Milford library looks to reconfigure inside space
MILFORD — As soon as contracts are signed with the Connecticut State Library, the Milford Public Library will start a $424,000 renovation project to reclaim storage and office space for patron use.
Christine Angeli, director of the Milford Public Library, wasn’t holding her breath for a state grant from the Connecticut State Library, Division of Library Development, that would help the city fund library renovations. There wasn’t much funding available, and there were other contenders for the state money.
But in November, Angeli learned the Milford library had been awarded a state library grant for $212,750. The grant requires the city match the funds, and Angeli said most of that will come from a previous allocation for library renovations.
State Representative Kim Rose, D-Milford, recently announced the official approval of the funding by the State Bond Commission.
“I am grateful our library will be receiving these much-needed funds that will not only improve the use of space within the building, but will make it more accessible for people with disabilities,” Rose said. “I applaud the hard work of the library board and look forward to the project’s progress.”
The library has 18 months to begin spending the funds after paperwork is signed.
Renovations will be primarily aimed at redistributing space within the building.
Reclaiming office and other space on the lower level would double the amount of space in the children’s department and make it ADA compliant, Angeli said earlier in the grant process.
Currently, a virtual cavern of space just beyond the children’s library is used for office space and storage. With changes that have taken place since the library was built in 1976, that kind of space just isn’t needed anymore, Angeli said.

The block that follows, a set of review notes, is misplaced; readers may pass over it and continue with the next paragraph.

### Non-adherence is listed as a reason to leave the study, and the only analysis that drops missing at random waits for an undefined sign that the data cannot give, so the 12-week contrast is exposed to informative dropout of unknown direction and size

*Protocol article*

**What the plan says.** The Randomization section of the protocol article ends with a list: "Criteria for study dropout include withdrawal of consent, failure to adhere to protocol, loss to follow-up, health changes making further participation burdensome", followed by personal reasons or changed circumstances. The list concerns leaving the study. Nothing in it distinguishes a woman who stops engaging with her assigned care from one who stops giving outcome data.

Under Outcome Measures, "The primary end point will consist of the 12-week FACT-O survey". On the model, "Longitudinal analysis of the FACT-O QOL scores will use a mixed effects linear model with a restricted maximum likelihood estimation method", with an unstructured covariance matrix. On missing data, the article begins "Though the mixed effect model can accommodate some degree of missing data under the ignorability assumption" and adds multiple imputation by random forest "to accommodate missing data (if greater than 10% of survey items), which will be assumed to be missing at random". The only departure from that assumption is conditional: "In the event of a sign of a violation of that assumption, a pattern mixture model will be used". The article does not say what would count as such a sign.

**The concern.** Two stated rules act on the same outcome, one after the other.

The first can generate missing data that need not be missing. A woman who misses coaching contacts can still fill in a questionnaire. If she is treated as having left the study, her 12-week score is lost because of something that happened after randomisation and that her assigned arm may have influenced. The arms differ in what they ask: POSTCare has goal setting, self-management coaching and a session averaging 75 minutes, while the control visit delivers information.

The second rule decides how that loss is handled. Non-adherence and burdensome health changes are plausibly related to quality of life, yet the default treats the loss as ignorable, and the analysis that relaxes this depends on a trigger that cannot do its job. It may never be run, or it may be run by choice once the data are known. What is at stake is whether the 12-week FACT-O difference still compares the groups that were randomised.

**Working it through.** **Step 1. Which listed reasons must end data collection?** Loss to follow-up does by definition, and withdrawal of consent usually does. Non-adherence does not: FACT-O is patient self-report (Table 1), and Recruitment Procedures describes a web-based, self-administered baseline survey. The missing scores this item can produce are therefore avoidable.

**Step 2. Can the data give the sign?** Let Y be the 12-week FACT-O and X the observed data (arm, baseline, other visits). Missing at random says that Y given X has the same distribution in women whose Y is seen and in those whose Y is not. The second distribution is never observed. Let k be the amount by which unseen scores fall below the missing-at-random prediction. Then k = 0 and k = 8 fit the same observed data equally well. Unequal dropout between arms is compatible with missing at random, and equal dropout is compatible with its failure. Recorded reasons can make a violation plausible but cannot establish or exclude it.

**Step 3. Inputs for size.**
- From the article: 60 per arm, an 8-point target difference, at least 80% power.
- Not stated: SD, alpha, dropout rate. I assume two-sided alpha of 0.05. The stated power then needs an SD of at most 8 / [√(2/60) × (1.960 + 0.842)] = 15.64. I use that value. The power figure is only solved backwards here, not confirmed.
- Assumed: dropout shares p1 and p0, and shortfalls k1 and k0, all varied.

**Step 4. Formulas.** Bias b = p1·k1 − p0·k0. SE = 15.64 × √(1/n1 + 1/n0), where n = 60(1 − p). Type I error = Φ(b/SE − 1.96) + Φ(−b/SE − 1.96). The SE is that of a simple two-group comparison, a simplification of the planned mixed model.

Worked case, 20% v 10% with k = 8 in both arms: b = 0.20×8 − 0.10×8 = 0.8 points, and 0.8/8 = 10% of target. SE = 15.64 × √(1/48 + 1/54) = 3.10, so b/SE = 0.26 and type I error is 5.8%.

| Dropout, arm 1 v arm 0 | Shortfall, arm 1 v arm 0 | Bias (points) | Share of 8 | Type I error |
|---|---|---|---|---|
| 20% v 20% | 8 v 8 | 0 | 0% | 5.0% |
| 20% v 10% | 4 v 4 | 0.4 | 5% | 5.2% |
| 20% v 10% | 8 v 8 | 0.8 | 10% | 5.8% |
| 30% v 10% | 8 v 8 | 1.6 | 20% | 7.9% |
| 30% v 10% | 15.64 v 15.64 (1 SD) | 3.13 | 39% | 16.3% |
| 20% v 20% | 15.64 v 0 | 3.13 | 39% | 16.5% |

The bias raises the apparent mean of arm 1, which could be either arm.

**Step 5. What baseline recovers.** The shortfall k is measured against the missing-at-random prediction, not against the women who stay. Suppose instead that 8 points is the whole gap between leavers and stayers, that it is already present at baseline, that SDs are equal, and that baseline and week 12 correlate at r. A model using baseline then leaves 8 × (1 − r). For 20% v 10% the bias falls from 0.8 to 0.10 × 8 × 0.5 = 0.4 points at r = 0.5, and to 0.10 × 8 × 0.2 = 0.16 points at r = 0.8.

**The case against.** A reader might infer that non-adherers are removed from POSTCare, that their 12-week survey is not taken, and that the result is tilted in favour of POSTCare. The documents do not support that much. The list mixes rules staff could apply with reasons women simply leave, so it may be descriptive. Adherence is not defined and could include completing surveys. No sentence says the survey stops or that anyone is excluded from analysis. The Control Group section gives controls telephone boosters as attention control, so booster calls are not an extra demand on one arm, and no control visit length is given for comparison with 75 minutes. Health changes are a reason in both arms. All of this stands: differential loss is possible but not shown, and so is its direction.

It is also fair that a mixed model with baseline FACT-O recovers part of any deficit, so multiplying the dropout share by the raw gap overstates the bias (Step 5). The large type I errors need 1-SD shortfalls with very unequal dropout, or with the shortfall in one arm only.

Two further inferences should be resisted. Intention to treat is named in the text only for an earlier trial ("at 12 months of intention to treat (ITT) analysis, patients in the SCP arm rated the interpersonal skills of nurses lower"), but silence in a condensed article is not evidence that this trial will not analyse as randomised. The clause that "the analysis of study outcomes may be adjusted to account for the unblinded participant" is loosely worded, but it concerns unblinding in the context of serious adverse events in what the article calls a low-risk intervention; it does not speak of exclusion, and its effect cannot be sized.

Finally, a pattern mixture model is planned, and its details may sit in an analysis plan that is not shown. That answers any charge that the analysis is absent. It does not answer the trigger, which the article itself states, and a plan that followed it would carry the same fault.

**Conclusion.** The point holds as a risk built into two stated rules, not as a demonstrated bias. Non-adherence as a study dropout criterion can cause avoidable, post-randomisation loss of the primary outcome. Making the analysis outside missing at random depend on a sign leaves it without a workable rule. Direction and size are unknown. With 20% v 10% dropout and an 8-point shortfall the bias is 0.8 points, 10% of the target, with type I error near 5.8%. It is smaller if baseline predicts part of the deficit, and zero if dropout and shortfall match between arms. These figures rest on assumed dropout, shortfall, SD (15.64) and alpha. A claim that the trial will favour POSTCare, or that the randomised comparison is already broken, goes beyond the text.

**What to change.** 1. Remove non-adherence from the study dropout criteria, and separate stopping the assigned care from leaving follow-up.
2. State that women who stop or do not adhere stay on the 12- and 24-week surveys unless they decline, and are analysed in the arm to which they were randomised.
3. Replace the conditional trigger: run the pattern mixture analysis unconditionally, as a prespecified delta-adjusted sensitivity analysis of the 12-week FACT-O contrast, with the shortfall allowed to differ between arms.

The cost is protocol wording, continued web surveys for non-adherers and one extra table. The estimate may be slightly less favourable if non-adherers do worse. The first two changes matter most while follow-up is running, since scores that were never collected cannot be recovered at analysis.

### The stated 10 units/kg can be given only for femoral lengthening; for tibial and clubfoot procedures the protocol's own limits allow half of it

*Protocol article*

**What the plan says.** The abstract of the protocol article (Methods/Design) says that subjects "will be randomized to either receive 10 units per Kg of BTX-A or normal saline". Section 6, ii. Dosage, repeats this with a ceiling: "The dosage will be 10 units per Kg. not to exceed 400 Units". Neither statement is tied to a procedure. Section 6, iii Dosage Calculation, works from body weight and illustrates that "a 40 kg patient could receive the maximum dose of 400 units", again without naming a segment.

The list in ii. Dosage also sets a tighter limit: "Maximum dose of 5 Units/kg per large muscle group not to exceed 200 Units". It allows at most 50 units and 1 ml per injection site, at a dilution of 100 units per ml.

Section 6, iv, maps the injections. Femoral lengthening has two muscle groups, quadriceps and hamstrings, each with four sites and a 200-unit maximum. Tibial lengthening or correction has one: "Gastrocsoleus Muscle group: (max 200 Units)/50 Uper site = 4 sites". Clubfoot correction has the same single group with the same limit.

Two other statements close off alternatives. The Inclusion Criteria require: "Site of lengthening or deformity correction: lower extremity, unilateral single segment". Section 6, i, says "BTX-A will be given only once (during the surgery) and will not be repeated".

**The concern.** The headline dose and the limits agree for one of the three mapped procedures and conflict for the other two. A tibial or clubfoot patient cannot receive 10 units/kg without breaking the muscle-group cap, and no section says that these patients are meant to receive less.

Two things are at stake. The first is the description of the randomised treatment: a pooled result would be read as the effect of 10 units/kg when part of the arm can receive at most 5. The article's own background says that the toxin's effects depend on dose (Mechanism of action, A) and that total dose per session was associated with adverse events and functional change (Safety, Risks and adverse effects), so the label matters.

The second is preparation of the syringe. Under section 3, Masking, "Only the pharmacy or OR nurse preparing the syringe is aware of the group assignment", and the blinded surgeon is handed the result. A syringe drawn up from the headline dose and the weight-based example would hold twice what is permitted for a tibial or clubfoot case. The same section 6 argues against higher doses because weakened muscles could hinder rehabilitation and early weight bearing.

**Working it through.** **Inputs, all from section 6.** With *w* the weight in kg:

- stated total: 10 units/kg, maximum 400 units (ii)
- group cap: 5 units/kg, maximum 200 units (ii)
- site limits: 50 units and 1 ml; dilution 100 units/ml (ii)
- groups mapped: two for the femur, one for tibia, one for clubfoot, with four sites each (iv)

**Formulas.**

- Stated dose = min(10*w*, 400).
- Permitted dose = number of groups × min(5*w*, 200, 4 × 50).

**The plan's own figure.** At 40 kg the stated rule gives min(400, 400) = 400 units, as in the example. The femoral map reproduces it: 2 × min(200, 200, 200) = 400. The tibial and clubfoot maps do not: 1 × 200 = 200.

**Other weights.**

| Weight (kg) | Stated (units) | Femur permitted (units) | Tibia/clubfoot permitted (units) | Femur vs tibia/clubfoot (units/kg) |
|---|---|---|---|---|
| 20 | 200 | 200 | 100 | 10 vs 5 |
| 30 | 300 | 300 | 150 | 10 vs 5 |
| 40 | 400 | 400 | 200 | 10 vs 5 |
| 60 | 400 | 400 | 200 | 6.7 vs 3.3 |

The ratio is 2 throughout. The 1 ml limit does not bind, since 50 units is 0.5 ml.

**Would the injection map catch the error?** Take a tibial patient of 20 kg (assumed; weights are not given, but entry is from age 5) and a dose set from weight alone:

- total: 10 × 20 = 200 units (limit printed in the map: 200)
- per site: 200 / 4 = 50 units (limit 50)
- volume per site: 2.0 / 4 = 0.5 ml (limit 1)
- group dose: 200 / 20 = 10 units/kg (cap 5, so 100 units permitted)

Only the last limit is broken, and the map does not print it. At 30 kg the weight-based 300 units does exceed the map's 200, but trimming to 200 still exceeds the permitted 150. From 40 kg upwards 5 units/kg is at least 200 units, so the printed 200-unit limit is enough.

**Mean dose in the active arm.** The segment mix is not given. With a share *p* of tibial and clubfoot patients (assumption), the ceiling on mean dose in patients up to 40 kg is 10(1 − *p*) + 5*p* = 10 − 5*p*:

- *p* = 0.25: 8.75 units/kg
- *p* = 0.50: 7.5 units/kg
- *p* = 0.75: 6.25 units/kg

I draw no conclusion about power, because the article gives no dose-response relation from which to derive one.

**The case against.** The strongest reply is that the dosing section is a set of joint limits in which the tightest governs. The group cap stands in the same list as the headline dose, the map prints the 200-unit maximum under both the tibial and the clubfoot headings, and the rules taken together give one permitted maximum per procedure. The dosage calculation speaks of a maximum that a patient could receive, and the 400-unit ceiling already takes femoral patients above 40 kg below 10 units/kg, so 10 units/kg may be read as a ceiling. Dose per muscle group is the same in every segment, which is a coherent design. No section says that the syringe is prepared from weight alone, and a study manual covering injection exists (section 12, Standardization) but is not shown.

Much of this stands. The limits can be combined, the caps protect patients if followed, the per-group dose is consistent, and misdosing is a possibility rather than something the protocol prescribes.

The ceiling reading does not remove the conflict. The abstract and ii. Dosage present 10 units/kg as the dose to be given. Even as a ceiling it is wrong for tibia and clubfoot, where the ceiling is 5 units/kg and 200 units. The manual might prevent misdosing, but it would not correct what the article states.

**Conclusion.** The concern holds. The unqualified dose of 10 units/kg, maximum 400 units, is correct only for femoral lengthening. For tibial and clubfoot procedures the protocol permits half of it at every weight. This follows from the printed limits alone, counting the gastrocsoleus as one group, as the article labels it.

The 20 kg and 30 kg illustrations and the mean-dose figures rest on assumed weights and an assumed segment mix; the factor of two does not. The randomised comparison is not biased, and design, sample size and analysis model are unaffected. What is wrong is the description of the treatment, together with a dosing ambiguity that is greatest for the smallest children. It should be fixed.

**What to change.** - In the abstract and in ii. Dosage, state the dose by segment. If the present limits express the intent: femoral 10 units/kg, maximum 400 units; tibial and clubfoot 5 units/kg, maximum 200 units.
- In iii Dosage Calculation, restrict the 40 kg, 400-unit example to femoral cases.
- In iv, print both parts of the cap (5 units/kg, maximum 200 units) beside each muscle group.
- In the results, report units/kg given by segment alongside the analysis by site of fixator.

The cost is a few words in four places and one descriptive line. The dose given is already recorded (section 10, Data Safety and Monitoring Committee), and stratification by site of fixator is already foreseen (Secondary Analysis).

The children’s department is 2,000 square feet, and by expanding into the office and storage space and reclaiming some space now used for technical services and deliveries, another 2,000 square feet would be added, she said.
The library has expanded its programming in recent years, and children’s story hours alone attract 50 to 60 people.
But when the story is over, there isn’t enough room for families and children to sit and browse through the books.
“We don’t have the space for children to lounge and read for an hour, and I think that’s really important,” Angeli said.
There also isn’t enough room for children in wheelchairs to move down the book aisles conveniently.
Creating more space would also allow the staff to create different areas for children of different ages.
Similar changes would be made upstairs in the adult department, where office and storage rooms and other behind-the-scenes space would be reclaimed to create two small meeting rooms, “something that patrons have been requesting on almost a daily basis,” Angeli said.
Expanding space isn’t a new idea. A study done in 2000 suggested similar changes.
“The library is a vital hub of the community, but we need to evolve and change as new regulations and technologies are introduced,” Angeli said.